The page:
THE only person from whom the Highway Re-Route Movement is accepting any information regarding the San Fernando to Point Fortin Highway Debe to Mon Desir route is Prime Minister Kamla Persad-Bissessar.
The group has been protesting against the building of that section of the highway for several months. Protest action included setting up camps near the worksite, camping outnear the Prime Minister's private residence in Phillipine and her office in St Clair, blocking sections of the highway where work has begun, and the latest is a hunger strike by its leader Dr Wayne Kublalsingh.
Kublalsingh said he was not going to eat or drink anything until Persad-Bissessar contacts the group in "whatever form or fashion".
The group has filed a lawsuit against the Government.
But yesterday, a press release sent out by the Ministry of Works and Infrastructure stated that if the Government met with the group it would be "inappropriate".
The Ministry's release stated: "The Highway Re-Route Movement has filed a case raising the very issues and these are now therefore the subject of judicial consideration by the High Court. In that matter the Re-route Movement is represented by Mr Ramesh Lawrence Maharaj SC, while the Government is represented by Mr Russell Martineau SC. The matter is therefore now sub judice and, in that regard, any meeting between the Government and the group would be inadvisable, if not inappropriate.
"The group has sought recourse and can seek redress from the court for any of its grievances as is its right. For its part the Government is committed to the rule of law, and is prepared to let the court deal with and determine these matters," the Ministry added.
On March 16, the Prime Minister and then Minister of Works and Infrastructure Jack Warner met with Kublalsingh and other group members. Persad-Bissessar said work would be halted on the Debe to Mon Desir section until additional investigations were completed.
Similar meetings were held at later dates with other people involved in the project, but all proposals by the Government were rejected by the protesting group.
The Ministry's release continued: "At this stage, several months have gone by since the Minister of Works and Infrastructure along with Nidco (National Infrastructure Development Company Ltd) advised the Prime Minister that all obligations had been met regarding discussions, technical analyses and adjustments to the extension of the Solomon Hochoy Highway. Minister of Works and Infrastructure Emmanuel George expressed his regret that the Highway Re-Route Movement remained undeterred despite the meetings, discussions and compromises made pursuant to their demands. The Minister indicated that while it is the Government's philosophy to always allow open discussion and interaction with all stakeholders in the society, there comes a time after this process has occurred, and all views taken into consideration, that decisions must be made and action taken for the good of the country."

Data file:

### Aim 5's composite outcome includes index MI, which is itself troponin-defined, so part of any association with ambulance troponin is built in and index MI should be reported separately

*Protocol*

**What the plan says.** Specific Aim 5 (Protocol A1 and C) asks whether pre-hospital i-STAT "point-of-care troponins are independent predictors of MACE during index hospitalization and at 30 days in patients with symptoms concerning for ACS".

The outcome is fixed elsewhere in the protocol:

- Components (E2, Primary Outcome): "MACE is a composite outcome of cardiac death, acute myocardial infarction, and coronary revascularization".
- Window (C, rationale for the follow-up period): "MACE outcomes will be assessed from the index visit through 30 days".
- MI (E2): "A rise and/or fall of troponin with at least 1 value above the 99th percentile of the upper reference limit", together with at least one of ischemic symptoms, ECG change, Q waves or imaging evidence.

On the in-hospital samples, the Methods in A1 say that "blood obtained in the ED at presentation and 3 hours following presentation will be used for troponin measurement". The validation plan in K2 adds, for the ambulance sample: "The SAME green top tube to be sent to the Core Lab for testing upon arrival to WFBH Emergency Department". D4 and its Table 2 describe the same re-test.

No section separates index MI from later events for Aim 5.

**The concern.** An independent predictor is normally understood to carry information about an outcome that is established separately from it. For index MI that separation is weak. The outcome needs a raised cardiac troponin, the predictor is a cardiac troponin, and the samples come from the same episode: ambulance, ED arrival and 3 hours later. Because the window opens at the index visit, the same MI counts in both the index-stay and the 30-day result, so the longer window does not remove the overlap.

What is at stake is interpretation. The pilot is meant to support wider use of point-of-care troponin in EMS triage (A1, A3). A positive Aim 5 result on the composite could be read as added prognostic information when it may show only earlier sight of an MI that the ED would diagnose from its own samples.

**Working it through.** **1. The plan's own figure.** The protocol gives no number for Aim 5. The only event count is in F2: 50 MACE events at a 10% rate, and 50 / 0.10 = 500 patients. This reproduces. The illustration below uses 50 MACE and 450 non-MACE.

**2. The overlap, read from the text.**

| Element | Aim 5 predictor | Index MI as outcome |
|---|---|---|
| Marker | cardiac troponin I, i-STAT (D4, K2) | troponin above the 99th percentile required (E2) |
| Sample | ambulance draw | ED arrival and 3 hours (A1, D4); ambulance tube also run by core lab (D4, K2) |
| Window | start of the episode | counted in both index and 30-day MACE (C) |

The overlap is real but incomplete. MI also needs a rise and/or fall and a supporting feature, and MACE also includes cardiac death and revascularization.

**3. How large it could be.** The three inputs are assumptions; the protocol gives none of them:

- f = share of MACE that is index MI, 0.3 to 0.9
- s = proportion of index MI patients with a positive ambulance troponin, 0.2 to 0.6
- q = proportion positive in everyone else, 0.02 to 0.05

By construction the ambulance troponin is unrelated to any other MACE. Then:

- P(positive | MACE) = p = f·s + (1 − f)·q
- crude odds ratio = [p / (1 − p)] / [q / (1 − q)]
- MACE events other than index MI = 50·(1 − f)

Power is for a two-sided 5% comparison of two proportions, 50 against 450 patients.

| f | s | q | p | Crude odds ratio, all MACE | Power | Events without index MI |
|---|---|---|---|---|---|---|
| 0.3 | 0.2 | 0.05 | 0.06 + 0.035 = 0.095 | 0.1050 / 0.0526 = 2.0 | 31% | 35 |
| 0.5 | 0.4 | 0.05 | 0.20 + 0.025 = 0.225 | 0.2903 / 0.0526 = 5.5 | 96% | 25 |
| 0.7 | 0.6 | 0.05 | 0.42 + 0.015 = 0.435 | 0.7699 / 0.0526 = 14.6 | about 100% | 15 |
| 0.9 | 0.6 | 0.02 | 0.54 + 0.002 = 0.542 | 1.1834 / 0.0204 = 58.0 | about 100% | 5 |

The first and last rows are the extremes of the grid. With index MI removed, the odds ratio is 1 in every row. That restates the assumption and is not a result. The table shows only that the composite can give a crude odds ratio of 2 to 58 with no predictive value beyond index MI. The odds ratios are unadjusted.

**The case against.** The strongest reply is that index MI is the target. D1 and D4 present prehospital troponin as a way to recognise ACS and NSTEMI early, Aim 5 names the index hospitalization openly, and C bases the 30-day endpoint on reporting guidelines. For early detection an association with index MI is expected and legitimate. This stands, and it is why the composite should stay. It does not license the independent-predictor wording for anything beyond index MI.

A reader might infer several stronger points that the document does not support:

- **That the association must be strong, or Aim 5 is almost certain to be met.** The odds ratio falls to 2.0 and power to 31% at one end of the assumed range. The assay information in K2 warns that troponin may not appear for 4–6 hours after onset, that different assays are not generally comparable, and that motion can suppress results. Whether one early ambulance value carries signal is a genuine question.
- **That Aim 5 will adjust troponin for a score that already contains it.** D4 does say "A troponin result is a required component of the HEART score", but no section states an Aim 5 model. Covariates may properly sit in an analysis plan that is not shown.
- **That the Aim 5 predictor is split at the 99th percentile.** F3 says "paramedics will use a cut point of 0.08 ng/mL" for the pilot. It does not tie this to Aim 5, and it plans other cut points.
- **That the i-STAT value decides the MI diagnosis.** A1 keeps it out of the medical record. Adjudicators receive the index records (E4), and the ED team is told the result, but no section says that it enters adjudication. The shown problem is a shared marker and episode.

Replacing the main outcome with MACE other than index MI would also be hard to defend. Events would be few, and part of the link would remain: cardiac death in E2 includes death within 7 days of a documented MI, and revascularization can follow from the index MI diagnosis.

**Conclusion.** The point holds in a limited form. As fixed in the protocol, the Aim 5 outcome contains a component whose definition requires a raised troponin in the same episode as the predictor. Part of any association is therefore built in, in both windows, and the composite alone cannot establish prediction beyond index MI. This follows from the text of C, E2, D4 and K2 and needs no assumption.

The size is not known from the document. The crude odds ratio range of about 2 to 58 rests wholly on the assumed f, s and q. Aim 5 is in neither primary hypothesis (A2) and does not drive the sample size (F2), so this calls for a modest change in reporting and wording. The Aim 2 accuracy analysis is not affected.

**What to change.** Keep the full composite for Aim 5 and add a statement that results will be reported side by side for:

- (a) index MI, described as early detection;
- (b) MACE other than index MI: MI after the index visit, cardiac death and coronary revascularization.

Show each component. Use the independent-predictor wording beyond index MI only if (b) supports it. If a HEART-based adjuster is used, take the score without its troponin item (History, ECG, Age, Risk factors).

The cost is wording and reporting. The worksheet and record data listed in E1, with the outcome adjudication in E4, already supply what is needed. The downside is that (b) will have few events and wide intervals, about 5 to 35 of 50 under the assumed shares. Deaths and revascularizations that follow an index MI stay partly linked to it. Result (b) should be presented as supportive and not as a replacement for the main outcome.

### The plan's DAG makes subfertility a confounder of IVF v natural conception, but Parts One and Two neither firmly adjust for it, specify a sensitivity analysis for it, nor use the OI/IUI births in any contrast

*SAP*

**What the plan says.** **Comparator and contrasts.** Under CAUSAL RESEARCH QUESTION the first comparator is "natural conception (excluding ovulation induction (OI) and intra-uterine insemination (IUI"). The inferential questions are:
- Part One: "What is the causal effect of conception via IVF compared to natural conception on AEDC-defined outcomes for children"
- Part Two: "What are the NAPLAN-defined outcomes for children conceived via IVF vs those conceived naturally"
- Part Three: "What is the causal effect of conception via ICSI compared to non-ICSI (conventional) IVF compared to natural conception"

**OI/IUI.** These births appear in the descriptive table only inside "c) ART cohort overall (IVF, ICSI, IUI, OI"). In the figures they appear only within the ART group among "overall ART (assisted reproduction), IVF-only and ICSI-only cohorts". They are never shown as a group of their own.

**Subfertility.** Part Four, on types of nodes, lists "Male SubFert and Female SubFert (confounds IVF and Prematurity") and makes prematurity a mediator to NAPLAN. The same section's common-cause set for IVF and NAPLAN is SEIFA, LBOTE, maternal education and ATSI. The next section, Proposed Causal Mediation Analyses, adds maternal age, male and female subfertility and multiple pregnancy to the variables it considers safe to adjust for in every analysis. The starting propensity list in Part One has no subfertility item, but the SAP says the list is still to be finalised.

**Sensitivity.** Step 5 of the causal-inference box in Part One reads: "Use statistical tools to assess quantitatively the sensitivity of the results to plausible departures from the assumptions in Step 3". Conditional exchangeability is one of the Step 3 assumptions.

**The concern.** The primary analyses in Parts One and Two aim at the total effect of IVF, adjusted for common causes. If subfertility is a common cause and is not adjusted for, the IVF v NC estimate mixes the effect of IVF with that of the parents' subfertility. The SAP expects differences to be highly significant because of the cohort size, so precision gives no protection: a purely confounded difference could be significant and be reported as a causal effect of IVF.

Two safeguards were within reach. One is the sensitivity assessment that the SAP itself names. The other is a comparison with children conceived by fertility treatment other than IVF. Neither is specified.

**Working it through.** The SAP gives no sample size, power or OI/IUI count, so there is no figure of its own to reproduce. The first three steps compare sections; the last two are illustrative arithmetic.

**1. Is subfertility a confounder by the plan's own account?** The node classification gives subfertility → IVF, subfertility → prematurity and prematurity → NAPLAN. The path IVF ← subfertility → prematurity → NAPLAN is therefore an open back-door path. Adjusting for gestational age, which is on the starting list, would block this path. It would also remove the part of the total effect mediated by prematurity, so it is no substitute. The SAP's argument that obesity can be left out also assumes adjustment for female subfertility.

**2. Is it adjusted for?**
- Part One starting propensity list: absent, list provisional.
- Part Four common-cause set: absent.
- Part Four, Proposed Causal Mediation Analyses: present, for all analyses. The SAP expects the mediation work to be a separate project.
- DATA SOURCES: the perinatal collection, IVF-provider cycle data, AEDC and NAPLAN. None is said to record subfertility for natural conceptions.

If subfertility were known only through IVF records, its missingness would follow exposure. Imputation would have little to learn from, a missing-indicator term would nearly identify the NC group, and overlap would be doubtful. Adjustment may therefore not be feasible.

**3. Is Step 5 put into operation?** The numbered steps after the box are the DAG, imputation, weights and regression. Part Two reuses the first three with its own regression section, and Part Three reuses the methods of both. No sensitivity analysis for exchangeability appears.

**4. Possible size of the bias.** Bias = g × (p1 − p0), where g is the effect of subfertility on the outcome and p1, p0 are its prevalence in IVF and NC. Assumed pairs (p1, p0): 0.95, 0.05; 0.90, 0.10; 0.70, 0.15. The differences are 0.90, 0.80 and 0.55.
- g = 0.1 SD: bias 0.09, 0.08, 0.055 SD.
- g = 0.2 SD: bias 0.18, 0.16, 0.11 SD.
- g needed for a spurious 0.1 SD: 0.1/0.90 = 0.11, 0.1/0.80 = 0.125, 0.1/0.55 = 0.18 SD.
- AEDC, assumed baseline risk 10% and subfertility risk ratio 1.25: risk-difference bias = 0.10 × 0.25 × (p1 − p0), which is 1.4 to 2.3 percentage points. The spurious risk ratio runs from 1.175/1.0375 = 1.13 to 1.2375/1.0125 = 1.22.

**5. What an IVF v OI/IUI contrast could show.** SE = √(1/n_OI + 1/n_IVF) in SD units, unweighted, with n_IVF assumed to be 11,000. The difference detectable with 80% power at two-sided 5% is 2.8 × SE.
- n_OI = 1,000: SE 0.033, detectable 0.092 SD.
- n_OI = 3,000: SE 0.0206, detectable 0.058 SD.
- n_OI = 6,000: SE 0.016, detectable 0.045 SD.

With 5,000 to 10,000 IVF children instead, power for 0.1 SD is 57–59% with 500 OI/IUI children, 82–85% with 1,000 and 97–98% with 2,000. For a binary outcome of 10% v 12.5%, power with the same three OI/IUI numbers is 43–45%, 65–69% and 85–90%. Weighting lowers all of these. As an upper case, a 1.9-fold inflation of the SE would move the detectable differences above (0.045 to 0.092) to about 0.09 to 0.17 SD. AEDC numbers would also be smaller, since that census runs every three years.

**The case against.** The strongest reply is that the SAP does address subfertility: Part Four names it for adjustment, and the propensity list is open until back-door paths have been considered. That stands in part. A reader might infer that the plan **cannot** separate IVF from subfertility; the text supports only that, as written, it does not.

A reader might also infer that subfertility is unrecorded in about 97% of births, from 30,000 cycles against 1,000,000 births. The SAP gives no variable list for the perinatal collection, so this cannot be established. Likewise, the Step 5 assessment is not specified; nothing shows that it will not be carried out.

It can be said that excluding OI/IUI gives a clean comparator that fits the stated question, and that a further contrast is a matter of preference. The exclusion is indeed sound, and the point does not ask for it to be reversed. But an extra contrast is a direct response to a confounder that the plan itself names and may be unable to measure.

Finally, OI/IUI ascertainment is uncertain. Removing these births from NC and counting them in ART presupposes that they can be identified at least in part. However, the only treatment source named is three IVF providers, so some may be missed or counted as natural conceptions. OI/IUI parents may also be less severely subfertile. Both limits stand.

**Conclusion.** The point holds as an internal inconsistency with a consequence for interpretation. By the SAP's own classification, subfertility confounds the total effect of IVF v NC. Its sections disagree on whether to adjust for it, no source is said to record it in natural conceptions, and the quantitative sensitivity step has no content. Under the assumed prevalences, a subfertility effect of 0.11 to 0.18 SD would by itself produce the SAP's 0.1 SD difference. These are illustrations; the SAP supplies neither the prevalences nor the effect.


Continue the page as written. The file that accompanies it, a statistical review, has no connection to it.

Kublalsingh, when told of the Ministry's statements, said the Prime Minister was aware of the situation because several letters were delivered to both her office and home.
"The Prime Minister is central to this. She needs to take charge of the situation and reply to us. She cannot delegate responsibility to the Ministry of Works. She gave us the undertaking. She made us the promise and we are still awaiting word from the Prime Minister. If the matter is before the High Court and they cannot answer why are they grading our land in Debe to Mon Desir? If the matter is before the High Court, they are to hold their hands."
He said work began in the area on November 12 and has continued since.
The first hearing before the High Court is expected to take place on November 29.
In response, David Abdulah, leader of the Movement for Social Justice (MSJ), said the Highway Re-Route Movement will continue to have the party's support and described Kublalsingh as "a contemporary hero for ordinary people and social justice".